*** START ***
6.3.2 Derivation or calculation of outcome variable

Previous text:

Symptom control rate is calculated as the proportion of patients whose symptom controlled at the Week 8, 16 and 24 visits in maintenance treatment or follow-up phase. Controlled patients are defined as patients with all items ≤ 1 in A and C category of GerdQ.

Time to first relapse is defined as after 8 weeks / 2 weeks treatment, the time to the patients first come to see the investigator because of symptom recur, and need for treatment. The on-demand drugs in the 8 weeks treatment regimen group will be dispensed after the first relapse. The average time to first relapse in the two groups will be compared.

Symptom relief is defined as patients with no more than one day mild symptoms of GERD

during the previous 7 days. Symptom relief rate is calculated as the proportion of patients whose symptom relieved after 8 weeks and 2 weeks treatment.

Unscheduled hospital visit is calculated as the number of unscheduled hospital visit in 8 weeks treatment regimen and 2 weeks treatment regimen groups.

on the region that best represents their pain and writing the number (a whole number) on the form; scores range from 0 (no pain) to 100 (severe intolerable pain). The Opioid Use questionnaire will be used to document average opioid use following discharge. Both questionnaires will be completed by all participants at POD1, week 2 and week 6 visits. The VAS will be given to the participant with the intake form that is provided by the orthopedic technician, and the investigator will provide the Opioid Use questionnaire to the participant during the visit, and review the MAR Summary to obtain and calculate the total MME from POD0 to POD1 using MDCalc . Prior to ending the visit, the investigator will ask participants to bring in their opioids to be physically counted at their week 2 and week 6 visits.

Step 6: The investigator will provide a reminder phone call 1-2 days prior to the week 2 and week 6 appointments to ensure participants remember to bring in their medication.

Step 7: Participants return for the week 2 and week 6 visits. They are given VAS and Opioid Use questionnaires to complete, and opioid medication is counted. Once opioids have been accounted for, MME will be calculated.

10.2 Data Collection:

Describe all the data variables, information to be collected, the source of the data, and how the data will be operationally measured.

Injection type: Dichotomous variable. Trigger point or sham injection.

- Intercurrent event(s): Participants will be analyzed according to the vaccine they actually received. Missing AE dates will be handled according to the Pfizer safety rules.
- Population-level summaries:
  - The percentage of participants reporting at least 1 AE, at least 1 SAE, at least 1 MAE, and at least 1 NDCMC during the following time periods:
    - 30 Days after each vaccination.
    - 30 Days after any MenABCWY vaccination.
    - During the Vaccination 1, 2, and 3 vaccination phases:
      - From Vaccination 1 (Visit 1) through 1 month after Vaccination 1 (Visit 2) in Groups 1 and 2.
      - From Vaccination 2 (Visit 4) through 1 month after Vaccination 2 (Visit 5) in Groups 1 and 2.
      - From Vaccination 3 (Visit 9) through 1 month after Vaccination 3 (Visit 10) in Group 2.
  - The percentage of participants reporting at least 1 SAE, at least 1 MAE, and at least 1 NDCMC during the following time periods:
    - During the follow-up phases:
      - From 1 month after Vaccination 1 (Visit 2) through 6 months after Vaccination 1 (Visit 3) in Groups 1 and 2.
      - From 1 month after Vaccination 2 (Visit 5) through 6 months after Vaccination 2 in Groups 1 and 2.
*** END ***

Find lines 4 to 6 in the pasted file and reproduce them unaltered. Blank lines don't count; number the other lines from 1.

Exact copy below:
Time to first relapse is defined as after 8 weeks / 2 weeks treatment, the time to the patients first come to see the investigator because of symptom recur, and need for treatment. The on-demand drugs in the 8 weeks treatment regimen group will be dispensed after the first relapse. The average time to first relapse in the two groups will be compared.

Symptom relief is defined as patients with no more than one day mild symptoms of GERD

during the previous 7 days. Symptom relief rate is calculated as the proportion of patients whose symptom relieved after 8 weeks and 2 weeks treatment.